(Host University: University of Leipzig, Spokesperson: Professor Dr. Manfred Wendisch, also applying: University of Bremen, University of Cologne)

Over the last few decades, many mechanisms have shed light upon tumorigenesis and effective cancer treatments have been developed. Nevertheless, frequent relapses with resistant tumour cells represent an immense clinical challenge. The Collaborative Research Centre entitled "Genetic and Epigenetic Evolution of Haematopoietic Neoplasms" therefore will investigate the underlying processes using an evolutionary biological approach, with the aim of better diagnosing and treating the development of cancer. Representatives from clinical practice, molecular biology, bioinformatics, population genetics and evolutionary biology will work in close collaboration to research tumour diseases of the haematopoietic system, e.g. leukaemias and lymphoma. Carcinogenesis will then be easier to trace based on the findings of this research.
(Host University: University of Munich (LMU), Spokesperson: Professor Dr. Heinrich Leonhardt)

Billions of users are spending a significant part of their life online and leaving their data behind. The widespread distribution, easy access and longevity of this data carry far-reaching risks. In this regard, the issue of online data protection is largely unsolved. The Collaborative Research Centre entitled "Methods and Tools for Understanding and Controlling Privacy" focuses on two aspects for developing a scientific basis for comprehensive online data protection: understanding and controlling privacy. This CRC also aims to create an integral approach for research in this field and to overcome the existing limitations to other relevant sections of informatics.
(Host University: Saarland University, Spokesperson: Professor Dr. Michael Backes)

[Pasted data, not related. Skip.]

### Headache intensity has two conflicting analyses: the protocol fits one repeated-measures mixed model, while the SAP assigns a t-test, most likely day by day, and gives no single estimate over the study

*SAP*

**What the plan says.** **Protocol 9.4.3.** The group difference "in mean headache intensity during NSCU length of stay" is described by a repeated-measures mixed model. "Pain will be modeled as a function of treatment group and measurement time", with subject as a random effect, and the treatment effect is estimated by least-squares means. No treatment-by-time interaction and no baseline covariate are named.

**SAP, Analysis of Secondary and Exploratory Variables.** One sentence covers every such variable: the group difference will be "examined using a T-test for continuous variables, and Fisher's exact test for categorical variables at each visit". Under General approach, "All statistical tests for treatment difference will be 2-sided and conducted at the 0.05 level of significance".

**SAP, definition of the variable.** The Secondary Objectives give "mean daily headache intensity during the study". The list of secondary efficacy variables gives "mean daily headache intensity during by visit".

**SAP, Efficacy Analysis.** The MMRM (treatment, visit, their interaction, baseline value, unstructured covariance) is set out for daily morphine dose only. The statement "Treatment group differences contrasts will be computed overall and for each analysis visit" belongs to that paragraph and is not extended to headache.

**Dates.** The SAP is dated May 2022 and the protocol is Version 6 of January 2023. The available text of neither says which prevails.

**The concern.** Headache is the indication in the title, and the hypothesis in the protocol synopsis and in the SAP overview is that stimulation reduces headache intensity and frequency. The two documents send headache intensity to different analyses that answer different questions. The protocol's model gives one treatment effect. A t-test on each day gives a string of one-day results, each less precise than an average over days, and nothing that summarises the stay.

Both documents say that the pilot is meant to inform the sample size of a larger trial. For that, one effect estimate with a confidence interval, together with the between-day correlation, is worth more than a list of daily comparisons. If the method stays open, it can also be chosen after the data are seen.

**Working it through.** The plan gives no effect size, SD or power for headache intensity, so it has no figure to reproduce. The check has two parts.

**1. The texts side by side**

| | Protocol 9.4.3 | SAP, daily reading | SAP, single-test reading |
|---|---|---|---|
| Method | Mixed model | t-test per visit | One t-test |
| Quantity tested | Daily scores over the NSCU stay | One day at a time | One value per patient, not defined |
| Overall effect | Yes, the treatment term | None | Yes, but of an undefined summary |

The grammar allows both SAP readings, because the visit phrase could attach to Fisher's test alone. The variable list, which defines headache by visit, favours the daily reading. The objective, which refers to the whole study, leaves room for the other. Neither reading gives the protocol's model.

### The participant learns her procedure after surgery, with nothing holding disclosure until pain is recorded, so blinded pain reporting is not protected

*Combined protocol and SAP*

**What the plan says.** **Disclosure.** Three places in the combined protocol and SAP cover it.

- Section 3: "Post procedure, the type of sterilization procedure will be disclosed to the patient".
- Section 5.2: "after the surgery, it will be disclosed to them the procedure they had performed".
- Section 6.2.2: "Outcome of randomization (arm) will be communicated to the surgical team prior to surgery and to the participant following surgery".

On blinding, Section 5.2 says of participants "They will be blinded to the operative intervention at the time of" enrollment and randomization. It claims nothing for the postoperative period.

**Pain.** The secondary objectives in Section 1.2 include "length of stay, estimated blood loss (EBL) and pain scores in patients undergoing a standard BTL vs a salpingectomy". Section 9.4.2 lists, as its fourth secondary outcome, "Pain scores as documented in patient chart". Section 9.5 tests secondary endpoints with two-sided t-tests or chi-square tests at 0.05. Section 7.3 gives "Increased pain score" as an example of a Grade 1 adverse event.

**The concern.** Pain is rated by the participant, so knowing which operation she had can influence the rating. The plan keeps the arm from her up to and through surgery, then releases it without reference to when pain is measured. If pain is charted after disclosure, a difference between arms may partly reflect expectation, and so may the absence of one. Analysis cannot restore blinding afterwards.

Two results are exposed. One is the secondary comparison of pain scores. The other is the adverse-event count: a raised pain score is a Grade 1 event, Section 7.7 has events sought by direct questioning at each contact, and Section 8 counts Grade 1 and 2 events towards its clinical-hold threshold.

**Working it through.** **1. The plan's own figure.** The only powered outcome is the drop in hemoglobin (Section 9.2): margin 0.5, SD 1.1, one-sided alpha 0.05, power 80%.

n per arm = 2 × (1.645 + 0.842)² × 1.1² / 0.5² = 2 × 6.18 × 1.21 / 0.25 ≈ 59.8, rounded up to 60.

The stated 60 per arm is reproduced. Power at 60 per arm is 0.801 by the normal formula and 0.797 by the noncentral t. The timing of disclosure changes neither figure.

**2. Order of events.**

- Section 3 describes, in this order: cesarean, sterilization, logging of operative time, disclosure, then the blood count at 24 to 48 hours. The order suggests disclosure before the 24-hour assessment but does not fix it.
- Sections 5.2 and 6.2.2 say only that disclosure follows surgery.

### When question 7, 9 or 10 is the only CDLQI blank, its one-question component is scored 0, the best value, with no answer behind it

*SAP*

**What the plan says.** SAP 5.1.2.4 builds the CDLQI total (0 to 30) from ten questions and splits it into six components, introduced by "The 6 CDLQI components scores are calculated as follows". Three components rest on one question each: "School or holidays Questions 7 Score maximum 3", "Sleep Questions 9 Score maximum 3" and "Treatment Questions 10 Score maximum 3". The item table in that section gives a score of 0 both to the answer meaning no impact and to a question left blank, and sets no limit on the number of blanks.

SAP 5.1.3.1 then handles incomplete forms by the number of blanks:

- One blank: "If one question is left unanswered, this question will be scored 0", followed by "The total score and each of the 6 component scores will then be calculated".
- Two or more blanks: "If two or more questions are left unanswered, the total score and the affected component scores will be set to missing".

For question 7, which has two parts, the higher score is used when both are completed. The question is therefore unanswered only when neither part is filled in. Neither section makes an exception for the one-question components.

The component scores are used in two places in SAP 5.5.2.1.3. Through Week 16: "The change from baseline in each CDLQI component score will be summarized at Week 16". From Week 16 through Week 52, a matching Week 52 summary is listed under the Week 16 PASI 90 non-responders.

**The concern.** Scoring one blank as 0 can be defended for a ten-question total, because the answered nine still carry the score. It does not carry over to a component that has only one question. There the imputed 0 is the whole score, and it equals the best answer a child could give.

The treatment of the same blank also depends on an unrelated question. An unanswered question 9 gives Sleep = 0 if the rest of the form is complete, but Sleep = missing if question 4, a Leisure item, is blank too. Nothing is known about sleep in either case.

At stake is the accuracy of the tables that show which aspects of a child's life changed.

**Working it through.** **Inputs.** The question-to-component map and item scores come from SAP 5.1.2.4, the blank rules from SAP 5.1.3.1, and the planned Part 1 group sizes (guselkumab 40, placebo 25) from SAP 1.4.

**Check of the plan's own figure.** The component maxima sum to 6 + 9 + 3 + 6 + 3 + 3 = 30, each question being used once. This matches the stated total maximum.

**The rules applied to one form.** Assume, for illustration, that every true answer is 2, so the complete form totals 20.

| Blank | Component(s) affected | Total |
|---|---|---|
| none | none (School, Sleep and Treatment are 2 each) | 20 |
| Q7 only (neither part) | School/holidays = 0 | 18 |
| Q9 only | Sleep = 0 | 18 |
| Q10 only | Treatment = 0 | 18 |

According to the shared understanding of the researchers involved in the "Collaborative Media" Collaborative Research Centre who work in the humanities, cultural studies, social sciences and engineering sciences, digital media can no longer be seen as individual media. To a greater degree, new analytical and theoretical approaches are necessary: media are based on technologies and media infrastructures, and they are surrounded by public controversies concerning their design and regulation. The group will address the collaborative nature of media and research the role of medial infrastructures in creating public spheres. The Collaborative Research Centre intends to contribute to the understanding of contemporary digital culture with its interdisciplinary research programme.
(Host University: University of Siegen, Spokesperson: Professor Dr. Erhard Schüttpelz)

Further Information

Media contact:

  • DFG Press and Public Relations,
    Tel. +49 228 885-2443,
    presse@dfg.de

Further information will be provided by the spokespersons of the Collaborative Research Centres.

DFG Head Office contact:

More details about the funding programme and funded Collaborative Research Centres are available at: